Studying in the US: A basic guide, Part 5. Living in the US

Studying in the US: A basic guide, Part 5. Living in the US

The United States often seems like a fantastic place to live for people looking in from the outskirts. However, there is much that goes into living in the United States, even as a student. There are many things that you need to be prepared for so take this guide seriously.

Culture Shock

When you move to the US for school, you will be entering a different life. Culture shock is basically a feeling of disorientation. Most people will experience this. It is not uncommon to feel sad, depressed, longing to see family and friends, aches, pains, lack of confidence and even a feeling of isolation, not wanting to communicate with the people around you. In order to shake this you must remember that you are not the only one experiencing this, in fact majority of international students will experience this. Try to keep in touch with your family as much as you can. You may also find support at the admissions office of the school you choose to attend. Most school’s will also have an international students office that hosts many different activities to keep you engaged. Take advantage of all that is available to you.

Transportation

Getting around in the US can often be challenging depending on the area you choose to attend school. This challenge will arise whether you choose to live on or off campus. If you choose a school in the city then you will mostly have all the following options available to you.

  • Uber or Lyft
  • Public Train
  • Public Bus
  • Bicycle
  • Private taxis
  • Car rentals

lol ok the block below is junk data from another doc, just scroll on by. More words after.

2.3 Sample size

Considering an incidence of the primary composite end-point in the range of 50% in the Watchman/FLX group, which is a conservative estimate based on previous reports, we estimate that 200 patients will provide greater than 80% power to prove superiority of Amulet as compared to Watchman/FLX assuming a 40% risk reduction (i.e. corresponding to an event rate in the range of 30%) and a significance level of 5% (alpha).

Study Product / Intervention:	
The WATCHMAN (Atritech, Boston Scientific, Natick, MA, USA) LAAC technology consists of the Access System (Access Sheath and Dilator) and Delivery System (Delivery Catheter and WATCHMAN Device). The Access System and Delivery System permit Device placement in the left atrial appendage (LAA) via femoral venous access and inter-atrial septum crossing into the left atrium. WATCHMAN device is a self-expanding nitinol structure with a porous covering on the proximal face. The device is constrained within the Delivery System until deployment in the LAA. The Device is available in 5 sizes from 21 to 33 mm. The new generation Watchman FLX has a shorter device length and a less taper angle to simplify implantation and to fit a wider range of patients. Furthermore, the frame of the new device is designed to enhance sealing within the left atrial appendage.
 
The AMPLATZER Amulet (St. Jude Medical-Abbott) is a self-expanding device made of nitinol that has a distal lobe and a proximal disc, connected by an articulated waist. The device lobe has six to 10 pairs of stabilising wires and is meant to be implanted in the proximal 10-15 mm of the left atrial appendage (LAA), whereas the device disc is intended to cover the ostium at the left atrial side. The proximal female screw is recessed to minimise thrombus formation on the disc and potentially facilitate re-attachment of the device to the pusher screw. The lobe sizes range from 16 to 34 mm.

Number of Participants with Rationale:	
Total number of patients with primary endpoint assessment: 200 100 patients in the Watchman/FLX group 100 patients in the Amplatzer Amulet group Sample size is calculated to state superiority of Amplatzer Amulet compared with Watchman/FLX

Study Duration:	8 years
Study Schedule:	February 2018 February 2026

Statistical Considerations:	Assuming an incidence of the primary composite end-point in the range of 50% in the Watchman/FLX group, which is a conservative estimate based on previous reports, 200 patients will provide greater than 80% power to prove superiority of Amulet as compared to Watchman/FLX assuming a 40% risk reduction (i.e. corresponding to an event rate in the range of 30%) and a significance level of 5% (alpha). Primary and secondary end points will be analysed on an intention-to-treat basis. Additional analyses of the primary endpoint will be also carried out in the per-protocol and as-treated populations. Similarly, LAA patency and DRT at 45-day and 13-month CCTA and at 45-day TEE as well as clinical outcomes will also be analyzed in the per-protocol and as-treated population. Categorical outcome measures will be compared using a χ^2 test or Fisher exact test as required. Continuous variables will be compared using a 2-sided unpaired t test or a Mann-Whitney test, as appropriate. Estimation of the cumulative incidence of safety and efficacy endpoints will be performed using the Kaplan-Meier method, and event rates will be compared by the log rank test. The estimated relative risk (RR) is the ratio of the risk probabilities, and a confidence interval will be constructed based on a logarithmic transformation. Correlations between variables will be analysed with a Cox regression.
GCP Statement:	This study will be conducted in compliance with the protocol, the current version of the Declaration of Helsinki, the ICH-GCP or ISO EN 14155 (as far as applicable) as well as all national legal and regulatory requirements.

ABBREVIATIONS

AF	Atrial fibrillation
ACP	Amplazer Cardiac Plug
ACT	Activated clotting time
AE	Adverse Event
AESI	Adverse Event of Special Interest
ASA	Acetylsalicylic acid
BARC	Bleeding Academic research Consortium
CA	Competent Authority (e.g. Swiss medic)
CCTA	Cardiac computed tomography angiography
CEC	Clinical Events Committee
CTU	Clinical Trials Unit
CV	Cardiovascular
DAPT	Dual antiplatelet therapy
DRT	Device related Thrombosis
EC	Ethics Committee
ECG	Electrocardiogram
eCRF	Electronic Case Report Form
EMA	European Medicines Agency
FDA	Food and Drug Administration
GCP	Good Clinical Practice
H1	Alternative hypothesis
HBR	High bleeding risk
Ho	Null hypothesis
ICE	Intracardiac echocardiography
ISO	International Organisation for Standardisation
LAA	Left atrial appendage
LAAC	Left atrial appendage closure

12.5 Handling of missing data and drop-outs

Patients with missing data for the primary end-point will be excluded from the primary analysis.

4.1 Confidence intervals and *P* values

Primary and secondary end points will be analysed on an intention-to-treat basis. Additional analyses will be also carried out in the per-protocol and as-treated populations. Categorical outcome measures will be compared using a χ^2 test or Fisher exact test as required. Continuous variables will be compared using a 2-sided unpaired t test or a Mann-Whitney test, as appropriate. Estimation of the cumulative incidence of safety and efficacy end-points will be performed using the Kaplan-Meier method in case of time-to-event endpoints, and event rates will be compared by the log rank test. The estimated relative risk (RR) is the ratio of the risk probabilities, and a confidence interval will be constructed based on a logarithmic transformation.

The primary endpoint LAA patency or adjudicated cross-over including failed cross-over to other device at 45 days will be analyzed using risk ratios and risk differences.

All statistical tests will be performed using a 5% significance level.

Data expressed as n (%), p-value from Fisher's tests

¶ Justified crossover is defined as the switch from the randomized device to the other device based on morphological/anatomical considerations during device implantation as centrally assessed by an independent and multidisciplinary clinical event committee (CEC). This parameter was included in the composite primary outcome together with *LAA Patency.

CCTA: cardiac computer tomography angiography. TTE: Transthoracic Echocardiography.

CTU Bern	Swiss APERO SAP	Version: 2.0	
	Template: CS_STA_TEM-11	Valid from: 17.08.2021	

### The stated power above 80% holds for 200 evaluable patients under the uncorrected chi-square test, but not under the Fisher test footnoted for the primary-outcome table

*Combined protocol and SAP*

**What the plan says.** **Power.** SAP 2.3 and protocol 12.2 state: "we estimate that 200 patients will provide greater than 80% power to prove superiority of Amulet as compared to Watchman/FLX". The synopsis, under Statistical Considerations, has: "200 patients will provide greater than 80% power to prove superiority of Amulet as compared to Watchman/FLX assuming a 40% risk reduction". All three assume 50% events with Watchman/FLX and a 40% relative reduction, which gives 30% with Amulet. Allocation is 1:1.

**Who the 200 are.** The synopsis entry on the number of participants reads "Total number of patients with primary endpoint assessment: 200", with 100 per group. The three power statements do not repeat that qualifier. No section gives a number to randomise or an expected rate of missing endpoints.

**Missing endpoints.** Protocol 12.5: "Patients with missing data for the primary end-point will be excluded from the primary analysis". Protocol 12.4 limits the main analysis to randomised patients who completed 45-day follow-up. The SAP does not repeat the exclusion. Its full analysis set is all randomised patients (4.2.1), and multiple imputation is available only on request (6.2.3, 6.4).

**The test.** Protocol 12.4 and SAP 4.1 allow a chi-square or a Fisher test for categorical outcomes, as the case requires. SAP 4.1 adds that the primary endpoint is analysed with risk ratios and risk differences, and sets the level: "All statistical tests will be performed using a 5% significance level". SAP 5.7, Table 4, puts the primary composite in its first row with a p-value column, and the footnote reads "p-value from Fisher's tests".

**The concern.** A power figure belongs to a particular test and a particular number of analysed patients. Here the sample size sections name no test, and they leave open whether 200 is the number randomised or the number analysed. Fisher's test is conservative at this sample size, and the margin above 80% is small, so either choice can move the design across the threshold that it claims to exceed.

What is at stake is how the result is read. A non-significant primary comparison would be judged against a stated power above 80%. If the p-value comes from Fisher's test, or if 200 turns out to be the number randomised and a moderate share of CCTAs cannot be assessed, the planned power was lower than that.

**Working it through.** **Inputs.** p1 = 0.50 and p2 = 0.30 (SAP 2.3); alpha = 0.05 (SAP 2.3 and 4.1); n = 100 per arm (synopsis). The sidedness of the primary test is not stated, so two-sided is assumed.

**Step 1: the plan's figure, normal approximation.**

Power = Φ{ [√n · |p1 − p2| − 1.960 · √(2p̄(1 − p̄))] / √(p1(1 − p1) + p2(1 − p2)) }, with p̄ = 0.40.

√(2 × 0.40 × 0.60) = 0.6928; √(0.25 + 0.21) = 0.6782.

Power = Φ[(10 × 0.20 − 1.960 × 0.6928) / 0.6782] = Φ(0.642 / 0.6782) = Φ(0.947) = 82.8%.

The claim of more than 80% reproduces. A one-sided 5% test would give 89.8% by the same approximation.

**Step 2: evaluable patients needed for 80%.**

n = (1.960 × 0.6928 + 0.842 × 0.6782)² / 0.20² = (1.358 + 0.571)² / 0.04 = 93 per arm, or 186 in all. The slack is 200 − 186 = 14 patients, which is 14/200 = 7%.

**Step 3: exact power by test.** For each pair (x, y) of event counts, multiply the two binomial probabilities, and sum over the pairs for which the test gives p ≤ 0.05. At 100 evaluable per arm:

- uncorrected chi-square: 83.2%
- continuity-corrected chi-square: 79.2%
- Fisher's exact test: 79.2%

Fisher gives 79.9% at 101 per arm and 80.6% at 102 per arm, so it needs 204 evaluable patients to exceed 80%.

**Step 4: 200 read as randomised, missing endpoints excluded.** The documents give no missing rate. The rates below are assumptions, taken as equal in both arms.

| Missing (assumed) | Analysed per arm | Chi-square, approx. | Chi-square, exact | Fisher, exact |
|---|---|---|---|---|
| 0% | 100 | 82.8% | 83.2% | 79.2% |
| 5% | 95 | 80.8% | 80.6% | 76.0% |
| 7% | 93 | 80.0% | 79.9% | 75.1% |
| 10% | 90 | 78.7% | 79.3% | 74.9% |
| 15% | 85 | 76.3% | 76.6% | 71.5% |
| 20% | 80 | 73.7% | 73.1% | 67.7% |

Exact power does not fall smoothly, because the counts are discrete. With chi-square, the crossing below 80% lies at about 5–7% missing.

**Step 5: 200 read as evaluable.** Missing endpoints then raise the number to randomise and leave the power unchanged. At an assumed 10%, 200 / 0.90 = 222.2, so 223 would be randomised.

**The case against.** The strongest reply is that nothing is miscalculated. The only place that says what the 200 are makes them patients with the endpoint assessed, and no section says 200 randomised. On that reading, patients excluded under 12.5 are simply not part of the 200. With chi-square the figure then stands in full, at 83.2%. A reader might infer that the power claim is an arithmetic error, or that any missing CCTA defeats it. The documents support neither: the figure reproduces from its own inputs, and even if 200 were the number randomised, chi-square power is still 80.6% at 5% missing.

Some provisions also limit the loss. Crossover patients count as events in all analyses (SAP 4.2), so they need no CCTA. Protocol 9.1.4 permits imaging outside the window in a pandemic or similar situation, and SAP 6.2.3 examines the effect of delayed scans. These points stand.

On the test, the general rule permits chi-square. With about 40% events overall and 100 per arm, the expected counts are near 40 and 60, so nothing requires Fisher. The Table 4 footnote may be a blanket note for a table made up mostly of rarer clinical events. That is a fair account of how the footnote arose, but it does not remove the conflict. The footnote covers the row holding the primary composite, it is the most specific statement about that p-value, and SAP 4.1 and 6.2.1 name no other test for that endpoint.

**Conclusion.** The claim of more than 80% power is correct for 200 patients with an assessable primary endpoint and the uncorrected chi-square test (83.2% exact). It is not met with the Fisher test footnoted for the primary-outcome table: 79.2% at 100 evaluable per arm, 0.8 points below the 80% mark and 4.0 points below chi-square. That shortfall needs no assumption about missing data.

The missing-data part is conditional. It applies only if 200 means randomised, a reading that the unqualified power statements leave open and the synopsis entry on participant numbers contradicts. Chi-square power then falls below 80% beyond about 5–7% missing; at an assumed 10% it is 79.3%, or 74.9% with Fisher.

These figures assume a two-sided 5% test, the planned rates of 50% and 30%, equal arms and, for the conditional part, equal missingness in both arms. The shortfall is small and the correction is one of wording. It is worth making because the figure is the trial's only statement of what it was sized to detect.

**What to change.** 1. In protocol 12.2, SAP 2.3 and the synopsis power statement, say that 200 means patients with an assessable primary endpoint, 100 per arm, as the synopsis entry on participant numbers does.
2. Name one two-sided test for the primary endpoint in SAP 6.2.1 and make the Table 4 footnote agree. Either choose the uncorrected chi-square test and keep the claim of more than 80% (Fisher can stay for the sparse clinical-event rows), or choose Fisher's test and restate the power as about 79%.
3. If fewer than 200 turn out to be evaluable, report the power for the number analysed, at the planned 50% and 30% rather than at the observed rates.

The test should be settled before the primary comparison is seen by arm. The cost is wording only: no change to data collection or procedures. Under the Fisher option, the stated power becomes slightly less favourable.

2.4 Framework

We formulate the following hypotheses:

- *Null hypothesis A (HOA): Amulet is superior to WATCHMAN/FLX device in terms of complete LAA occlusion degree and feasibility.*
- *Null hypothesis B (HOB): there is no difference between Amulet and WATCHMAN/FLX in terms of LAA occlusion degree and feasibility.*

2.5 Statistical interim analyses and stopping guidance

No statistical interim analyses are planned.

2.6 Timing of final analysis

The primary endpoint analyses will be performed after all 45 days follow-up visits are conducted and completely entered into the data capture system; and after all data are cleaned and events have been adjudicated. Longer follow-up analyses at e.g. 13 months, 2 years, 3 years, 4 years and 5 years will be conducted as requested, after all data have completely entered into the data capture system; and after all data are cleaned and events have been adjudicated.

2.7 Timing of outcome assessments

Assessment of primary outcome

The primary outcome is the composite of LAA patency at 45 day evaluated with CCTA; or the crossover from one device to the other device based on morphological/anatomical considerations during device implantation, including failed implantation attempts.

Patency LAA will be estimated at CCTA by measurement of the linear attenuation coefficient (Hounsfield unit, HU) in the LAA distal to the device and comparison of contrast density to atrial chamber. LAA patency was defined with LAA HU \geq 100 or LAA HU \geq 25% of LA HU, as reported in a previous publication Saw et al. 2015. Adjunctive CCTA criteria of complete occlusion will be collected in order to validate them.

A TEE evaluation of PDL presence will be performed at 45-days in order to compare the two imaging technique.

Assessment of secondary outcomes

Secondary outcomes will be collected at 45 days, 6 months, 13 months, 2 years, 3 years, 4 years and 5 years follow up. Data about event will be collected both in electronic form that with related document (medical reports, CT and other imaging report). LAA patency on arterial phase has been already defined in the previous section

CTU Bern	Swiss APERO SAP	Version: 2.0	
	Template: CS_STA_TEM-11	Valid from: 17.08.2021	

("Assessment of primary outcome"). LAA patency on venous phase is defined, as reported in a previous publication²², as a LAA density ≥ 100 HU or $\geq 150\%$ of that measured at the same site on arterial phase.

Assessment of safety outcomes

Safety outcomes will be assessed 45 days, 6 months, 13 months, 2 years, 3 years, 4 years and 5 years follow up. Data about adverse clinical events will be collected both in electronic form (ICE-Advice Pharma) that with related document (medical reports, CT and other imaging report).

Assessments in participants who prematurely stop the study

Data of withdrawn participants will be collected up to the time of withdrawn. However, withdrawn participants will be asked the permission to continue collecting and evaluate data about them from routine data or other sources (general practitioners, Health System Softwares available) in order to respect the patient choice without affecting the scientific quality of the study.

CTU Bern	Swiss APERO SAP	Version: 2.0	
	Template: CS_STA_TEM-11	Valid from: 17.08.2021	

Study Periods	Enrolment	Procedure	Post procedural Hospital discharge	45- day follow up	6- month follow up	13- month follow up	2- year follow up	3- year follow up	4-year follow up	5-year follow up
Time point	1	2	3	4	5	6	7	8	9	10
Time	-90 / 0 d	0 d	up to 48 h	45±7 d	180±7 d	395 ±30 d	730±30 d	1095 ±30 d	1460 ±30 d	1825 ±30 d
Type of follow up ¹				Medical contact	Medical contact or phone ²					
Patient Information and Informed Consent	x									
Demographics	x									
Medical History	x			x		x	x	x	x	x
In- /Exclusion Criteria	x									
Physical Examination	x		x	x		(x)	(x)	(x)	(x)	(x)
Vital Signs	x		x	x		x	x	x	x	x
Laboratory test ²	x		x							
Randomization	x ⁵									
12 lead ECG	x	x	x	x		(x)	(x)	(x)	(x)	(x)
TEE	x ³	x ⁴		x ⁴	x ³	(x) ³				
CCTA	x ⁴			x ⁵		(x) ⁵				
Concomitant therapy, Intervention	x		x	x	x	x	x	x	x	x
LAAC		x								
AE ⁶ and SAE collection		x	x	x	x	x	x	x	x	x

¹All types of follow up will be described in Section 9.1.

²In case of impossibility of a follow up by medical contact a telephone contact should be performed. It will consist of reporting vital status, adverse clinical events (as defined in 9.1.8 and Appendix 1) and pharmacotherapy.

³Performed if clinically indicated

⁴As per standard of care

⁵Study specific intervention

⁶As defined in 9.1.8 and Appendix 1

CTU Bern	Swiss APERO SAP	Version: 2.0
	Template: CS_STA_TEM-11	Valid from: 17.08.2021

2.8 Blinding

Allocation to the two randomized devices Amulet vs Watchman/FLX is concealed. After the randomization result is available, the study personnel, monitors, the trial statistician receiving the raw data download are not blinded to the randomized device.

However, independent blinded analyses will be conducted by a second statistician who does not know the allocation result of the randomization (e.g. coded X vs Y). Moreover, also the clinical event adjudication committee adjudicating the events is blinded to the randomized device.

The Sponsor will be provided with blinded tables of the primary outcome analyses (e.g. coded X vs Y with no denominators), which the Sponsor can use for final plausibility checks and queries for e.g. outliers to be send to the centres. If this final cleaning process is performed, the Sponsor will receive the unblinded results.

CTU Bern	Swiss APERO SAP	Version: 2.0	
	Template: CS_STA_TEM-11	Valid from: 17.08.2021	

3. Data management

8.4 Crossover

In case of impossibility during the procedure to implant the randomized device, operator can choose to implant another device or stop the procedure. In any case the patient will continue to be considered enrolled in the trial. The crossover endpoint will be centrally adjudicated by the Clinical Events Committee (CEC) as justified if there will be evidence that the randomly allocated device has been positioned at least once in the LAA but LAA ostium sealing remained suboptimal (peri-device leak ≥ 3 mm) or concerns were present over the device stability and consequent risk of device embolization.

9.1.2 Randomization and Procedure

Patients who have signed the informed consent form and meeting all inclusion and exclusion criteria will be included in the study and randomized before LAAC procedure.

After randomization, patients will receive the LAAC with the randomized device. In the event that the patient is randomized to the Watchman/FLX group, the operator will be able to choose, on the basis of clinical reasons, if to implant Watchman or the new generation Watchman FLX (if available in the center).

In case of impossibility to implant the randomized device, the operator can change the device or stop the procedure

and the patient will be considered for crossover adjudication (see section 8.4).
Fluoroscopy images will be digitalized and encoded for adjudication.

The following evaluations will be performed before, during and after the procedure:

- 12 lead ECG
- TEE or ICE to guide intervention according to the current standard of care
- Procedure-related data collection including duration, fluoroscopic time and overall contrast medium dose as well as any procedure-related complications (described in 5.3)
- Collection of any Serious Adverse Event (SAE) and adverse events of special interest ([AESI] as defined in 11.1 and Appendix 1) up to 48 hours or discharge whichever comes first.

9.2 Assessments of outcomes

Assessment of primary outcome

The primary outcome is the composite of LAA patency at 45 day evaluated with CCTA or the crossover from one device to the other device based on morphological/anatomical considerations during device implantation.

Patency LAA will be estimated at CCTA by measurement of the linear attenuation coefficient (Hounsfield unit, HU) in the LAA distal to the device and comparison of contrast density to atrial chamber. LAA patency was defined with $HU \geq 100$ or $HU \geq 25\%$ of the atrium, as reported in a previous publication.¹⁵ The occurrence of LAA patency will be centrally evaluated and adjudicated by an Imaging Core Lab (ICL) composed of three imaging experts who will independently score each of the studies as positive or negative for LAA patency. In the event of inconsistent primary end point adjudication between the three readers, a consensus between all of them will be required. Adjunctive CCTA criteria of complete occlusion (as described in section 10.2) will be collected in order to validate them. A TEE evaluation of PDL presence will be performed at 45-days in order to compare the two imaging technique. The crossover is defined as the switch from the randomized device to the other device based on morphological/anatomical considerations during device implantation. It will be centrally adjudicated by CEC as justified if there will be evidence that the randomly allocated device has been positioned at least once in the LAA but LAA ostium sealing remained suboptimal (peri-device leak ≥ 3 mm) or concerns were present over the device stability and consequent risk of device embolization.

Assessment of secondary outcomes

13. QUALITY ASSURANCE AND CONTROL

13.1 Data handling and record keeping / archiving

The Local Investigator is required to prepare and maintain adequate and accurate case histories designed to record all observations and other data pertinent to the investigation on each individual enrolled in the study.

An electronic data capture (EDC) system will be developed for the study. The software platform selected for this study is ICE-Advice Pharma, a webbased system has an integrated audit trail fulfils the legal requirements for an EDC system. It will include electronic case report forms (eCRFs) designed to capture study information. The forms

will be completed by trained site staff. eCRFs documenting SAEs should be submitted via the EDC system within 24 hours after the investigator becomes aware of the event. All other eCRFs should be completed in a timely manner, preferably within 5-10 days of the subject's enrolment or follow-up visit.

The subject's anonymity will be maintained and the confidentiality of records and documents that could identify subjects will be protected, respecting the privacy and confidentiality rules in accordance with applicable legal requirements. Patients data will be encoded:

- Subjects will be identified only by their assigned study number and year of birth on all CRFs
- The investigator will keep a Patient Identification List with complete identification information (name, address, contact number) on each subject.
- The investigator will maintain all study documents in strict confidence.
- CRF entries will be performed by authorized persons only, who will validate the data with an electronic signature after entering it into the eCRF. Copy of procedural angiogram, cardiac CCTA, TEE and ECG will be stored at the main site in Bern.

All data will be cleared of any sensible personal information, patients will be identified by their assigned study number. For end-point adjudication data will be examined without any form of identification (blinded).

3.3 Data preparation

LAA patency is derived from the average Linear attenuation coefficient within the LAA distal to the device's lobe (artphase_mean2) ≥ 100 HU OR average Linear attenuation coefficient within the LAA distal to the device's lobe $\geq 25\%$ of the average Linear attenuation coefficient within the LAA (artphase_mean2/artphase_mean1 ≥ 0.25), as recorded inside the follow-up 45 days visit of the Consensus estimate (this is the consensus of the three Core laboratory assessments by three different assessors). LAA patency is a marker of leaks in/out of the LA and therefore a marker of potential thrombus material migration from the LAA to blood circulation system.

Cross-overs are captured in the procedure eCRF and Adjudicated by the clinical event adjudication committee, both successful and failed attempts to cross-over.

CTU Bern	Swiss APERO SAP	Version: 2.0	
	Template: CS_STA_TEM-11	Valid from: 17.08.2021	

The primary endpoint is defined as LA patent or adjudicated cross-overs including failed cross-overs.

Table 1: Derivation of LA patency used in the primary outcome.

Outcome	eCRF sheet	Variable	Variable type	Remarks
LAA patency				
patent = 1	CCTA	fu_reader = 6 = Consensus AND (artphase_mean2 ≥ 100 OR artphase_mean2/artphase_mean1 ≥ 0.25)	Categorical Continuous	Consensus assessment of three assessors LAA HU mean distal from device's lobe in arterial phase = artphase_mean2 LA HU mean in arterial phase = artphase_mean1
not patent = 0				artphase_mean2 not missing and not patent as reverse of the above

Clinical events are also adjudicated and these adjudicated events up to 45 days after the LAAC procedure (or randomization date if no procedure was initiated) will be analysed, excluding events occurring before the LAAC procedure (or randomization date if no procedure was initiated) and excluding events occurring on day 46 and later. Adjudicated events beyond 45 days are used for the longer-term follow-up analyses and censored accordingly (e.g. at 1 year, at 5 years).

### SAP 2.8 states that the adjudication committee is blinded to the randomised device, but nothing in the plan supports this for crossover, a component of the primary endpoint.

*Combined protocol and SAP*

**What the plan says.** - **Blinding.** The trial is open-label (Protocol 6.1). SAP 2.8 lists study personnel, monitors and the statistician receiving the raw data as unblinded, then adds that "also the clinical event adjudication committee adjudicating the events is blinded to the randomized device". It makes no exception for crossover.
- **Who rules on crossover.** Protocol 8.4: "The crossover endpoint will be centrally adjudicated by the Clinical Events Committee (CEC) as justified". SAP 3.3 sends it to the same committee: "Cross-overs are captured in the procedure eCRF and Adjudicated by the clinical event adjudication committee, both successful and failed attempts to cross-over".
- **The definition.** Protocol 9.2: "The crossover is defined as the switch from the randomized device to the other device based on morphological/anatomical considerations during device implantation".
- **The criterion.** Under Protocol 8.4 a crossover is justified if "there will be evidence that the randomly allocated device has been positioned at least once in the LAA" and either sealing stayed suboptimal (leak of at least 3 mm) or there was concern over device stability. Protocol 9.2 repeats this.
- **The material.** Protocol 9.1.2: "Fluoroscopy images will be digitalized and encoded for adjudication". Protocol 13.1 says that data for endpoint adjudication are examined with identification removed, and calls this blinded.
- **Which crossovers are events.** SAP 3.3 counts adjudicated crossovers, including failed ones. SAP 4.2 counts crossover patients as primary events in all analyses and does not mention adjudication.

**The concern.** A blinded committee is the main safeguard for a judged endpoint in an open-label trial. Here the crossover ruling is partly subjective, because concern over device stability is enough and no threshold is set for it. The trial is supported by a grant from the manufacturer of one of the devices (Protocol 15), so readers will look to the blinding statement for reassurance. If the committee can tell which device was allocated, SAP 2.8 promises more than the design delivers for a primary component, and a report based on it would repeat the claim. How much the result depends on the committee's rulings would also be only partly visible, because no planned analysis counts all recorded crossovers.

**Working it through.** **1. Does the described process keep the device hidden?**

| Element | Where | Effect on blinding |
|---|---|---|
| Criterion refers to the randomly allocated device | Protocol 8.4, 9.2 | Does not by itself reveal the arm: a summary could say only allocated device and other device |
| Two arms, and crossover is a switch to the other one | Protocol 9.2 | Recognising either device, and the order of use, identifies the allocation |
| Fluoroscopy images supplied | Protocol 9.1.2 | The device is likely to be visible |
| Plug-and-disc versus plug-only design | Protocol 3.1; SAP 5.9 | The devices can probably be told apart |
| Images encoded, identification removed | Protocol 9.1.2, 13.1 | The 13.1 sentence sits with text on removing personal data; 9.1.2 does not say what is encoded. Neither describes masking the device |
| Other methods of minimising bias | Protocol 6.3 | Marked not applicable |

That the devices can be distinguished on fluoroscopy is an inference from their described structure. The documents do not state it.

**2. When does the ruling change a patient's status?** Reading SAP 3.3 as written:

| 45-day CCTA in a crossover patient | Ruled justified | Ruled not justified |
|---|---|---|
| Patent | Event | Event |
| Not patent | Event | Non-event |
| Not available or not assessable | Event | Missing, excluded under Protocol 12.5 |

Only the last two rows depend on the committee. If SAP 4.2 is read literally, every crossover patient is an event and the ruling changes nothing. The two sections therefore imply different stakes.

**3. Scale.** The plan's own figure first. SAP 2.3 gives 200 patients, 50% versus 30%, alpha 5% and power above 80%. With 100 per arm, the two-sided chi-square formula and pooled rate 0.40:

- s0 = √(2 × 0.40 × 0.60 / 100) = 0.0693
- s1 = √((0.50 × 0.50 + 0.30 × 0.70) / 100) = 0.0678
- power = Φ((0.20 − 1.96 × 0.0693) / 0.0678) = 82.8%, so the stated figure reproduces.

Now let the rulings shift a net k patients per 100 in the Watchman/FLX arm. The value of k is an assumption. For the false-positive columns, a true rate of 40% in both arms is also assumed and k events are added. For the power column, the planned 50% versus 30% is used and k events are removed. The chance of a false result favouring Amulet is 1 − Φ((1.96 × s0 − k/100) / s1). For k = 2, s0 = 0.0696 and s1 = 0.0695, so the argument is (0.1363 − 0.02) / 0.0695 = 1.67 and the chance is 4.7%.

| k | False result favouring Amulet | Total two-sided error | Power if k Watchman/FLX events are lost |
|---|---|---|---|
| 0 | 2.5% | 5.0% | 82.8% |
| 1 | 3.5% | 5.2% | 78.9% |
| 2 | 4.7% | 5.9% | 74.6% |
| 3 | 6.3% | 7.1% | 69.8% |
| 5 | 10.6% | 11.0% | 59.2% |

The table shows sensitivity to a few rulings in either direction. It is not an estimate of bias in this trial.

• Carpooling
  • Ability to purchase a car


Of the above the cheapest option to you are Uber or Lyft, the public bus, train and bicycle. The rest are a bit on the costly side and may be time consuming. While internationals are able to get an american license, this is only available in select states. Also, there is the added element of insurance. It is advised that you make friends and stick to simple easy options that will get you to your destination safely. Non-city areas will not have trains or buses that are always available.

Money Matters

Money matter in the US will be very similar to your home country. When you arrive you may need to see about getting set up with a local bank. As for expenses, you will be purchasing things that you used at home so just budget accordingly. Added expenses will arise for decor of your dorm room and getting set up during the first few weeks. Most universities will allow online payments for fees and tuition so there is no need to travel with cash. Debit cards are international and can be traveled, the only downfall is that you may need to pay a fee for international transactions.

Working in the US

As students you have the ability to work in the US. International students are on a F1 visa and this allows work under select conditions. See them below:

For on-campus work, an F1 student is subject to the following rules:

  • You must maintain valid F1 status
  • You can work up to 20 hours per week while school is in session
  • You can work full-time on campus during holidays and vacation periods if you intend to register for the next academic semester
  • The employment may not displace (take a job away from) a U.S. resident

Safety Issues

Safety issues arise wherever you decide to venture to. The best advice is that you have to take responsibility for your own safety. Be vigilant, travel in groups, update people when you decide to venture off campus, take advantage of on campus safety mechanisms. Living on campus will be the best way to ensure your safety.

This journey will be one filled with great memories. Enjoy it and be safe.


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